I would probably have to say the H.P. Lovecraft short, "The Call of Cthulhu". I was reading some of his work in my last year of high school, and in my gap year I started writing to pass the time. The stuff I wrote back then were pulpy gothic horror stories that tried to imitate his style. So that would have to be my most obvious influence. I'm not sure if there was anything before that that may have got me thinking about writing. I read Fight Club a couple of years later, when I was studying creative writing at uni, and that had a massive impact on my writing too. I guess that book would have had more of an influence in a professional "maybe I could do this as a career" sort of way.

Who would you say your influences are?
Neil Gaiman as an author (although I've only read American Gods), and as a public personality. I like the way he approaches folklore and fantasy from a gritty, modernised perspective. Cameron Pierce, for being fantastically strange. D. Harlan Wilson, for fucking with the rules. Carlton Mellick has influenced me a lot lately, for his limitless creativity. I'm also a bit of a manga/anime fan. Tsutomu Nihei is a big influence there, for his grand designs and fantastically sublime worlds that are exposed through his sprawling, chaotic storytelling. It's vast, sparse, and lightning fast. Hayao Miyazaki, for his beautiful films, but also for his apocalyptic manga, Nausicaa of the Valley of the Wind. I could go on...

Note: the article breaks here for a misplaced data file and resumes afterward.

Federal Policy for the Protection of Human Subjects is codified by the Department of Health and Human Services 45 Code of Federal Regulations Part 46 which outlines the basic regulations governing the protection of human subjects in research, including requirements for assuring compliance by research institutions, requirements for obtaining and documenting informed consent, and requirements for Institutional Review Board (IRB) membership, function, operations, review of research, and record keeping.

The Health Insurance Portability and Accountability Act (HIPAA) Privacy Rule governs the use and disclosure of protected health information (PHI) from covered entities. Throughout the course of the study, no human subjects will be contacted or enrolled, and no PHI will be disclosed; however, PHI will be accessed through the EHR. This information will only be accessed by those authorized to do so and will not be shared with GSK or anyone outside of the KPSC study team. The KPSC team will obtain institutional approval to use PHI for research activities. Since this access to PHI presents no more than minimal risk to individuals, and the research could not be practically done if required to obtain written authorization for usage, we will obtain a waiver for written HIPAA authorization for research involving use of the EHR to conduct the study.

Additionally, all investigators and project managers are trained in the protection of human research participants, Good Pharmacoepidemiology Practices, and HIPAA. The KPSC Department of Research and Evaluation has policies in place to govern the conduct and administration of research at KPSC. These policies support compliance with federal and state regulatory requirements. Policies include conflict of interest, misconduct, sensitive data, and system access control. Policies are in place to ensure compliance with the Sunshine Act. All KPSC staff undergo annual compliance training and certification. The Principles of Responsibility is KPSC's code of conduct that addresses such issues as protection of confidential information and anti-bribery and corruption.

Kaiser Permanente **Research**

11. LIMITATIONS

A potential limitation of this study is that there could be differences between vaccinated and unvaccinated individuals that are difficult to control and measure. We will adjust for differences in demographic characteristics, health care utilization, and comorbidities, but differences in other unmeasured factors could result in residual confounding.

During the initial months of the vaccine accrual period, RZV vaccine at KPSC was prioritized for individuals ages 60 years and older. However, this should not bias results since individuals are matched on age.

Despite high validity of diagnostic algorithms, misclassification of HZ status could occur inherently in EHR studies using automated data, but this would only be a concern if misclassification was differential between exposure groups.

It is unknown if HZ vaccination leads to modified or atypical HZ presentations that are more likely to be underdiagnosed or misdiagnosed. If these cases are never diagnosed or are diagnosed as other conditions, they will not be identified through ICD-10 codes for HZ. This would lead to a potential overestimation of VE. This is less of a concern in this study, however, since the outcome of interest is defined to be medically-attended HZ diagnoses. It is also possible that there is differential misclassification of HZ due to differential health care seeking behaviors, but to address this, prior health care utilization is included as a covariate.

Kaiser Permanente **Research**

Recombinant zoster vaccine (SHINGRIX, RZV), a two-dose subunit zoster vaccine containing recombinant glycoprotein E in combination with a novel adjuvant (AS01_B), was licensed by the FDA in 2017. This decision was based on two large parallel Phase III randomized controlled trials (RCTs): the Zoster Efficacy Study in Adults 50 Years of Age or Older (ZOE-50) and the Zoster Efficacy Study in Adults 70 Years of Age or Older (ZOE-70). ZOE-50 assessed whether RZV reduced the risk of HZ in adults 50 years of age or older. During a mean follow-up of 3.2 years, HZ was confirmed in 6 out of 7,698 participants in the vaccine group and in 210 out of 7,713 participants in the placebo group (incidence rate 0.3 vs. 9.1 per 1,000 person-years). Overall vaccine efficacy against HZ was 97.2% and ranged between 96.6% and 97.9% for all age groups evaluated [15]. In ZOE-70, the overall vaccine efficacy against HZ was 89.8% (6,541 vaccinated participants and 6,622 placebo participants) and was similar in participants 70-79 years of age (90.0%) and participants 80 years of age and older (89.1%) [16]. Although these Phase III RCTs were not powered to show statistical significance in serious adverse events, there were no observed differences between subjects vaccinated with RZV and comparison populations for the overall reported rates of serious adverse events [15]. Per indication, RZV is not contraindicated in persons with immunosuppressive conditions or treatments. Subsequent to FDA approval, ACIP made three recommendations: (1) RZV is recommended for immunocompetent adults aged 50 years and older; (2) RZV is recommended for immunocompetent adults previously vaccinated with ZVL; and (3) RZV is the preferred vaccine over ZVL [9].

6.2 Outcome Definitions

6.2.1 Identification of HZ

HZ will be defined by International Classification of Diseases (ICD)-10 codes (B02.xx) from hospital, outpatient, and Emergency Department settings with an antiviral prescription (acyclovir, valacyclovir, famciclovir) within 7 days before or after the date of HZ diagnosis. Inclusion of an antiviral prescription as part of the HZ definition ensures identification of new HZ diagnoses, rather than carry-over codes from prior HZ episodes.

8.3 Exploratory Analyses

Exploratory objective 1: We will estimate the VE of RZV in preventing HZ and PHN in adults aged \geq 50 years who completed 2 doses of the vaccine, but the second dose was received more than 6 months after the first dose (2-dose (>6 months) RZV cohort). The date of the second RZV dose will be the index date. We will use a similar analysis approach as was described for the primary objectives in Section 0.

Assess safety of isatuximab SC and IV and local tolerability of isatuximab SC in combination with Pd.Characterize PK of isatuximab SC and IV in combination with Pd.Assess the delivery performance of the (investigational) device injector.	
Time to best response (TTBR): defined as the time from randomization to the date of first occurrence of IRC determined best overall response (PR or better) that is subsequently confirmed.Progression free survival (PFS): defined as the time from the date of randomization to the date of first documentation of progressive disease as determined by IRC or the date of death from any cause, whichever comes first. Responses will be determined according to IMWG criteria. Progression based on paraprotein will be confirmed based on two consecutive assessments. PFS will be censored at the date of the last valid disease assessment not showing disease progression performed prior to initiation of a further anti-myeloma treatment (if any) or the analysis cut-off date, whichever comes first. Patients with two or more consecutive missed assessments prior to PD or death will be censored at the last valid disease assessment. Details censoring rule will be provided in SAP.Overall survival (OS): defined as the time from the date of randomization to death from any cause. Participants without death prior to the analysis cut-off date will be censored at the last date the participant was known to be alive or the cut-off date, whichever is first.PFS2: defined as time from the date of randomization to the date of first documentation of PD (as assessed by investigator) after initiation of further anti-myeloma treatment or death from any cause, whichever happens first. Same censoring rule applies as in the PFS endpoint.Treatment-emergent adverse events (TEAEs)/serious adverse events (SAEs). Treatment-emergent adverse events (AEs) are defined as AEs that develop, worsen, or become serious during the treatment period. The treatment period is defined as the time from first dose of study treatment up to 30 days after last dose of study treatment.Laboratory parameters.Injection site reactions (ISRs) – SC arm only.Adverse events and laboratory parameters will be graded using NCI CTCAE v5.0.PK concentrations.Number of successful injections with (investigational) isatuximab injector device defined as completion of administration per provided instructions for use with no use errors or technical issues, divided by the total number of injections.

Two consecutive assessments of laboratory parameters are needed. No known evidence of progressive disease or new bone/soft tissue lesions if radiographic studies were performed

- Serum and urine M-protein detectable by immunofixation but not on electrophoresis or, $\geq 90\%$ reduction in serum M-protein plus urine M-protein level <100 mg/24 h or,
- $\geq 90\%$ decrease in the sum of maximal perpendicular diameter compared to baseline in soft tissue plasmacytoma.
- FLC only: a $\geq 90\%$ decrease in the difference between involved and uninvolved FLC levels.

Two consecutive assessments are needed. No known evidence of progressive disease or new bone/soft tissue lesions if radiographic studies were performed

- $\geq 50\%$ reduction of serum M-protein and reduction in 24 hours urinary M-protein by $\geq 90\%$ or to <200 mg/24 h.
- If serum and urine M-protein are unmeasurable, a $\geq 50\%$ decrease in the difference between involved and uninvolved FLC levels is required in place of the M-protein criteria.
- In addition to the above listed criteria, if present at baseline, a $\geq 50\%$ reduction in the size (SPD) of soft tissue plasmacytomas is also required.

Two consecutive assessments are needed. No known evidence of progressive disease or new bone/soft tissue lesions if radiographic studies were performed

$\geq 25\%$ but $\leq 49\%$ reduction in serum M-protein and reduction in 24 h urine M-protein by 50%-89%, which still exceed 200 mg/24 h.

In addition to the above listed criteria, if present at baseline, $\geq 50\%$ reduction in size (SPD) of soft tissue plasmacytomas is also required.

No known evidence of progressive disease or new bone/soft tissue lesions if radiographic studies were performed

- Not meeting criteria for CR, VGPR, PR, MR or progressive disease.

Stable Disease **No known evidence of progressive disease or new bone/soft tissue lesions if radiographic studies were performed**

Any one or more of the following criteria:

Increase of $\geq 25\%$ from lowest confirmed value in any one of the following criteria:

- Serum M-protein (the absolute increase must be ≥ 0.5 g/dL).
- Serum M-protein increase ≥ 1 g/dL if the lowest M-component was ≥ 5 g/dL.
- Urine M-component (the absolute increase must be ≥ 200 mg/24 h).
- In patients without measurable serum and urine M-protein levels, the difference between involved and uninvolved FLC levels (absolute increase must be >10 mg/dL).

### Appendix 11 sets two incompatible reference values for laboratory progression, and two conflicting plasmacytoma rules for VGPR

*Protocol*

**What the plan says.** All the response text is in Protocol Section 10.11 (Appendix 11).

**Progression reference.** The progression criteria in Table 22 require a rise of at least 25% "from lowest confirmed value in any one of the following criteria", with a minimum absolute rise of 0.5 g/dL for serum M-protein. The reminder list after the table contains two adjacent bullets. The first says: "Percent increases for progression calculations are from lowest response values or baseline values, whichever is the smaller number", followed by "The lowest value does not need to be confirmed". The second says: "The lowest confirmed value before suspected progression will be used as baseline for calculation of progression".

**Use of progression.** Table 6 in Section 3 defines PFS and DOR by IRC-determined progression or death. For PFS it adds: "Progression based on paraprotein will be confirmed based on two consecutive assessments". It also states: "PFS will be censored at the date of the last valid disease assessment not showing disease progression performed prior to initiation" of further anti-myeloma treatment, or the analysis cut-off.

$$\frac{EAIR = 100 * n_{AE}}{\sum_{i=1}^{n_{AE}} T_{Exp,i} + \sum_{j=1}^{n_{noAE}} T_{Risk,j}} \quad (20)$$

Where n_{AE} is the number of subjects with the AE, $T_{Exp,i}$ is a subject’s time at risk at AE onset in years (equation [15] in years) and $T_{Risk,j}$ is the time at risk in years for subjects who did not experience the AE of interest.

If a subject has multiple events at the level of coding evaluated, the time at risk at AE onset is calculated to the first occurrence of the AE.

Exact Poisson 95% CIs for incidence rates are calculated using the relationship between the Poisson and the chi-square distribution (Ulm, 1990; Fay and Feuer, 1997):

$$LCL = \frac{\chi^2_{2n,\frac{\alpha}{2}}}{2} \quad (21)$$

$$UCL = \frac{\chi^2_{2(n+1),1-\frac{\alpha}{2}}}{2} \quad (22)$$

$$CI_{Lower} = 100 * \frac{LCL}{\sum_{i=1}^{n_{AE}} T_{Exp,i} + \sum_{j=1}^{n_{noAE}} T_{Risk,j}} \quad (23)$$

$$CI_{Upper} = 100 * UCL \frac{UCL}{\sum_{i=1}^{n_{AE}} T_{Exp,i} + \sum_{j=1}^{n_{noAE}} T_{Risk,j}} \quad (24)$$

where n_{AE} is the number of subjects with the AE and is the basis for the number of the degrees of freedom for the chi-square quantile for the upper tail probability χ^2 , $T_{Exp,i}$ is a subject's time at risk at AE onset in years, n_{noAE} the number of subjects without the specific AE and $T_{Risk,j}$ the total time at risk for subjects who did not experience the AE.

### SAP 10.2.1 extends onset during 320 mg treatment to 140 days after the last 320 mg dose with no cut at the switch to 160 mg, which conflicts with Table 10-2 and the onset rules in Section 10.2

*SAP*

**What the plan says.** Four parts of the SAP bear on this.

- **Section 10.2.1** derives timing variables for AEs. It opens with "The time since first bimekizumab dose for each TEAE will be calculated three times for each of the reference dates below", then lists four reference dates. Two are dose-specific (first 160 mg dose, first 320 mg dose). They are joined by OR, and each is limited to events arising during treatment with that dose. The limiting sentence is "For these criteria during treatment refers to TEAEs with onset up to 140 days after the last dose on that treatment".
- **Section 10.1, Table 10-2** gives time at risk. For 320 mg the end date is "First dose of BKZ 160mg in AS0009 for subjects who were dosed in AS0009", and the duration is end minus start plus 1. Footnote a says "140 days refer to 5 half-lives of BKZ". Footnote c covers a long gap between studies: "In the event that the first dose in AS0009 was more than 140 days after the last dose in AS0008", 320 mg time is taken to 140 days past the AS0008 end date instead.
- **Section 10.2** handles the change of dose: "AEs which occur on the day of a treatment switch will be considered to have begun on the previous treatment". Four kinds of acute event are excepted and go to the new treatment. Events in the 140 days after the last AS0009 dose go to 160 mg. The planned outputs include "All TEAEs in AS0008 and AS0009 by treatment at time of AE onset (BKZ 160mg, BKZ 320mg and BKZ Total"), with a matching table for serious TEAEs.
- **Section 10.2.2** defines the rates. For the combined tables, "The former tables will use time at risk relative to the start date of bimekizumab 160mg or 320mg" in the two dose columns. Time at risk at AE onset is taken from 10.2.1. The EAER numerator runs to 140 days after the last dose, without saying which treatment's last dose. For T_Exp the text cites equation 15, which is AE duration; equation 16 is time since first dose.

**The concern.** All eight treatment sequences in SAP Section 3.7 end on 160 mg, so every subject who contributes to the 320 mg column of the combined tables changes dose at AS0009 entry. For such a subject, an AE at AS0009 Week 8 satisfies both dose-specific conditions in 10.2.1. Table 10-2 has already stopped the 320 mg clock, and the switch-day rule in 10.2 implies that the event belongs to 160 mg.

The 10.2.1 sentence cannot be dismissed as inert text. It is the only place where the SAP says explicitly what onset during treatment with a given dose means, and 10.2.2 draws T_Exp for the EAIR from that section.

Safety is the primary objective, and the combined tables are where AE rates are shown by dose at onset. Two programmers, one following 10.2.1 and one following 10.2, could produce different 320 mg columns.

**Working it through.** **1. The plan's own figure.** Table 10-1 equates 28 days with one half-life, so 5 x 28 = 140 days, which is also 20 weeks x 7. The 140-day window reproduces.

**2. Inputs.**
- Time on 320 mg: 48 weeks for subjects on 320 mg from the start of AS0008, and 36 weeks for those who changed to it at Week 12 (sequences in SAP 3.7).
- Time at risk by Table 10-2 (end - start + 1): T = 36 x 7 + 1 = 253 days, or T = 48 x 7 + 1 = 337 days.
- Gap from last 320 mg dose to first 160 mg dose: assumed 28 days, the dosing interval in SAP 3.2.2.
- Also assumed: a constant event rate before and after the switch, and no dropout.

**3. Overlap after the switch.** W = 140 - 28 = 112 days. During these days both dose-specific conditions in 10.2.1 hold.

Superman or Batman? 
Duh, Batman. Superman is boring. Super strong, super fast, AND he has a chiselled chin? I like my superheroes to have flaws.

What's your favorite book?
Just one? I'd have to go with American Gods.

Who's your favorite author?
That's a tough one. It's likely to change depending on what I'm feeling at any one point in time. I'll go with Cameron Pierce for now.

What's the best book you've read in the last six months?
I'd probably have to call it a tie between Shane Jones' "Light Boxes" and Forrest Armstrong's "The Deadheart Shelters".

Any words of wisdom for aspiring writers?
Practice helps you to improve, so a lot of people say to just write. Write as much as you can. I'd like to add to that, you need to get your writing out there, too. Feedback helps you evaluate just how far you've improved. I started off posting stories on forums and getting feedback that way, before I started sending my writing elsewhere, doing workshops, that sort of thing. Criticism is a most valuable asset. Sometimes you need to hear things out loud what you kind of knew all along. And, of course, it helps to know how to take criticism. You don't reject it because people fail to see your perspective, nor do you blindly swallow what others have to say. Weigh up their arguments. If they say something's wrong, that means something's probably wrong. They may be wrong when they point out where the problem is, but that part is for you to figure out. Know your stories and know your audience. And it doesn't hurt to give a little feedback in return. But if all else fails, just relax and write for the fun of it.

What's next for Shane Cartledge? 
This year is all about House Hunter. I'm trying to prove my worth to the publisher with this book, so I'm trying to put my book out there and reach markets outside the usual Bizarro audience. I'm also hoping to pump out short stories throughout the year, while I figure out what I'll be doing for my next book. I've got a lot of ideas kicking around as to what that book might be, and I've had a few people hassling me over one novel idea they want me to work on (which is nice, in a way, to have people wanting me to write more). I'm working on a short story at the moment that I think the Bizarro crowd will love. It's about a murder investigation that takes place in a prison in a surreal utopian society.